HACKENSACK, N.J. -- Low-income Bergen County families living in homes that are more than 40 years old can have their property assessed for lead hazards to mitigate their exposure to the damaging and potentially deadly toxic metal. 

The county will receive a $3.3 million grant from the U.S. Department of Housing and Urban Development (HUD) Office of Lead Hazard Control and Healthy Homes. The monies will be used to assess the residences of low-income families for traces of the toxicant who either rent or own their properties. 

“Under this grant, the County will be able to perform assessments and remove lead paint and other lead hazards affecting hundreds of residents,” said County Executive James J. Tedesco in a press release. “Working with our federal legislators, this is an important step in our overall efforts to eliminate the hazards posed by lead inside and outside the home.”

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Lead, according to the World Health Organization, is a naturally occurring toxic metal found in the earth’s crust, the environmental contamination of which can spread through various activities including mining, manufacturing, recycling and the use of lead-based paint. In older structures built before 1978, lead-based paint and lead-contaminated dust are common origins of lead poisoning in children. 

Lead poisoning, though rare with less than 200,000 reported cases per year, can result from a gradual buildup of lead in the body over months or years of exposure. Symptoms of continued lead exposure can include high blood pressure, loss of developmental skills in children, anemia, aggressive behavior and kidney dysfunction. 

To qualify for an assessment and removal, Bergen County residents must have an annual income of $53,000 for a family of four and have a child under six living in, or spending most of their time at residence. If lead is identified in the home, the county will work with contractors to remove lead-based paint hazards. According to a press release from the county, about three-quarters of the total housing stock in Bergen County are more than 40 years.         

A portion of the grant money is allocated to increase the health and safety of the home occupants, which includes replacing smoke and carbon monoxide detectors. If the toxicant is found in the residence, the county will assist families in temporarily relocating while the paint is removed.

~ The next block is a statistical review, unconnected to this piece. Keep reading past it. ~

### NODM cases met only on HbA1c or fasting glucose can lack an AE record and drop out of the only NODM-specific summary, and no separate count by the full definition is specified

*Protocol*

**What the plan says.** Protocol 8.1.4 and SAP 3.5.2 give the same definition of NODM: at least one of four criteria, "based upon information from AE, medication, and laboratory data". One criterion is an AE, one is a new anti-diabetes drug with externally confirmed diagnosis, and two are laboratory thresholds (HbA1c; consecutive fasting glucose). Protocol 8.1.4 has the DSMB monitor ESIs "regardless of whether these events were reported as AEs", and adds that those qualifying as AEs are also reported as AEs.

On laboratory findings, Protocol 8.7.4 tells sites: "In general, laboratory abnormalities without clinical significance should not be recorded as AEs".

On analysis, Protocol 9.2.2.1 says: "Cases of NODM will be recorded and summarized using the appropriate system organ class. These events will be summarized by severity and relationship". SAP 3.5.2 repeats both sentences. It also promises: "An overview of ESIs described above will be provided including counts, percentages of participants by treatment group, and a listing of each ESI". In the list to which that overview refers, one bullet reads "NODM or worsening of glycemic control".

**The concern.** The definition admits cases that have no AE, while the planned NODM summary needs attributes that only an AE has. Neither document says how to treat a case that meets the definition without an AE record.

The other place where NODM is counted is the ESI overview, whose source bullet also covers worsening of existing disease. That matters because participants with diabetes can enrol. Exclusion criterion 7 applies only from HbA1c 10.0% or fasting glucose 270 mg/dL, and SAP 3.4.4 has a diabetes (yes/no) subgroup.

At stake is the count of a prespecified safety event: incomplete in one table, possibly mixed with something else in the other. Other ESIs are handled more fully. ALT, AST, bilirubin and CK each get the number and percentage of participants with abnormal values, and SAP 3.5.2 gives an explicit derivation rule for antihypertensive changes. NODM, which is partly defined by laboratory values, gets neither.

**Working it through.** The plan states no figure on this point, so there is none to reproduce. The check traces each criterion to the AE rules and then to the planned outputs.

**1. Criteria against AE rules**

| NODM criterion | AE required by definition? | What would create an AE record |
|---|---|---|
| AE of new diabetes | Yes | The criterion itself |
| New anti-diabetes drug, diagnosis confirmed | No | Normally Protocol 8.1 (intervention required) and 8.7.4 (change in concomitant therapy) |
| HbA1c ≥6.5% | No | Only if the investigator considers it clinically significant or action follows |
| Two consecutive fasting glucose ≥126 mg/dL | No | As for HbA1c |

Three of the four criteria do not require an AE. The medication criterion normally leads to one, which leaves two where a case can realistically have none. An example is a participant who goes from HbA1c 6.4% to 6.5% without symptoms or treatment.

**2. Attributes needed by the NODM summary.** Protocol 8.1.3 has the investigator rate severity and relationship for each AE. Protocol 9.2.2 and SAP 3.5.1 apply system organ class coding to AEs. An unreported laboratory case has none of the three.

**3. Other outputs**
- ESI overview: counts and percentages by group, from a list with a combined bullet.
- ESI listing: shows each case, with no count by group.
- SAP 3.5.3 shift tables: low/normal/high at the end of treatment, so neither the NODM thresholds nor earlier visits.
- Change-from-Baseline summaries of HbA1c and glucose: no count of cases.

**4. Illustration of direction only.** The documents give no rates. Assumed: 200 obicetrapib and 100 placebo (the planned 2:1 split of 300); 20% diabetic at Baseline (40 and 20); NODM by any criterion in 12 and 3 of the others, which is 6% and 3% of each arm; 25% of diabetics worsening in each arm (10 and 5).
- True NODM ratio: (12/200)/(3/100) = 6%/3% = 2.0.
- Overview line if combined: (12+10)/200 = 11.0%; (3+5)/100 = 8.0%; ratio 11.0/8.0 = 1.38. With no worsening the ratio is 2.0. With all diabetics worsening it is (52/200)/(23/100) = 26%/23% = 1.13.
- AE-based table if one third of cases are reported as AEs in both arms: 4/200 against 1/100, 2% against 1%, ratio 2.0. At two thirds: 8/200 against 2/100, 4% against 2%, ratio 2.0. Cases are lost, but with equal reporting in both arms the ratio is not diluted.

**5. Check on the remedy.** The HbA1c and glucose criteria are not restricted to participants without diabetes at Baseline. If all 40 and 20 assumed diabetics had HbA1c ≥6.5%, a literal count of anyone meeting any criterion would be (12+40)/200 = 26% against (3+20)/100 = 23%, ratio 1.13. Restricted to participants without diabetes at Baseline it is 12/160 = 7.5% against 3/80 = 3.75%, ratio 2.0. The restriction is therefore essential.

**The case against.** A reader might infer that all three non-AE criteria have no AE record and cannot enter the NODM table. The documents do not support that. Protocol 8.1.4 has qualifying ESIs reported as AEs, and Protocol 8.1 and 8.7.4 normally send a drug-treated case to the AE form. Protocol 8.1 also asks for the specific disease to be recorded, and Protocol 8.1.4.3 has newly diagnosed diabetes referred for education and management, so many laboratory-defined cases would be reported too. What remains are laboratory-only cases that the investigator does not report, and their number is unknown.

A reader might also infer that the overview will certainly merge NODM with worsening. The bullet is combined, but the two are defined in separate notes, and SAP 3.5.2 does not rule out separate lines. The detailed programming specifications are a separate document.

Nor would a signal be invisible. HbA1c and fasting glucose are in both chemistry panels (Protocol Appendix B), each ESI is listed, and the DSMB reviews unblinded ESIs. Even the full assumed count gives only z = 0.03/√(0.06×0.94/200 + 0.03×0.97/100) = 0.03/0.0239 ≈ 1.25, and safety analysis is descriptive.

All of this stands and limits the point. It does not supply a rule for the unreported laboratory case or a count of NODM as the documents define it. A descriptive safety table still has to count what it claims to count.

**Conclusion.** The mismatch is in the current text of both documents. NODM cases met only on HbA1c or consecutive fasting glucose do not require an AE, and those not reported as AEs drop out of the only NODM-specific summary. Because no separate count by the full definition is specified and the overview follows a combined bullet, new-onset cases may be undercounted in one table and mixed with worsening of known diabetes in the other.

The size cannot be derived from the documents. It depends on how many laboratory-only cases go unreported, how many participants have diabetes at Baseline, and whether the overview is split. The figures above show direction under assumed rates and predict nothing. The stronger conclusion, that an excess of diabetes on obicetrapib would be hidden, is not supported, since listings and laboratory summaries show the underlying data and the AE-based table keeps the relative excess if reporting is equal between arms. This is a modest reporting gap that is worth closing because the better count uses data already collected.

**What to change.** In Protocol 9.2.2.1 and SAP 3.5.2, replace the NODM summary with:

Assessments were performed last year with the $375,000 the county received from the New Jersey Department of Health for the Childhood Lead Exposure Prevention (CLEP) program in addition to tracking lead exposure in children who have tested positive for high lead levels found in their blood, or in excess of 5 micrograms of lead per deciliter of blood, a statistic which, according to the Centers for Disease Control and Prevention, accounts for roughly 500,000 U.S. children between the ages of 1 and 5. 

At that time, the county also used the CLEP funds to purchase additional equipment to test for lead on toys, cookware and even makeup to ascertain the causes of lead exposure. Children are especially vulnerable to lead’s toxic effects; exposure can result in damage to their developing brain, nervous system and kidneys. Adults who work in auto repair shops and perform home renovations are also at an increased risk of exposure.      

Drinking water dispensed through lead pipes may also contain lead. During the Flint Water Crisis in 2014, 100,000 residents in Flint, Michigan were exposed to elevated lead levels in their blood after the water source was adjusted -- for the sake of less expensive costs -- from Lake Huron and the Detroit River to a source of the Flint River. Because the water was inadequately treated, the lead was discharged from water pipes into the drinking water. 

“From Flint, Michigan to Newark, we’ve seen the devastating effects lead can have on quality of life,” said Congressman Bill Pascrell, Jr. (D-9) in a news release. “Whether it be in the water in our pipes or the paint on our walls, all levels of our government are united in removing this health hazard from our communities quickly and permanently.”

Congressman Josh Gottheimer said he’s working on new legislation to obtain the resources to help North Jersey schools identify and replace lead pipes.  
"Every family deserves to drink water that's free of lead, and to know if their child's school or their home has lead in their pipes,” said Gottheimer in the news release. “With this investment from HUD, we are continuing to claw back more of our federal tax dollars from Washington, boosting our return on investment, and helping minimize the impact on our local property taxes.”

Said Tedesco, “This vital federal funding will help us remove lead hazards in the home and not only make it safer for children, but for anyone else who occupies that home in the future.”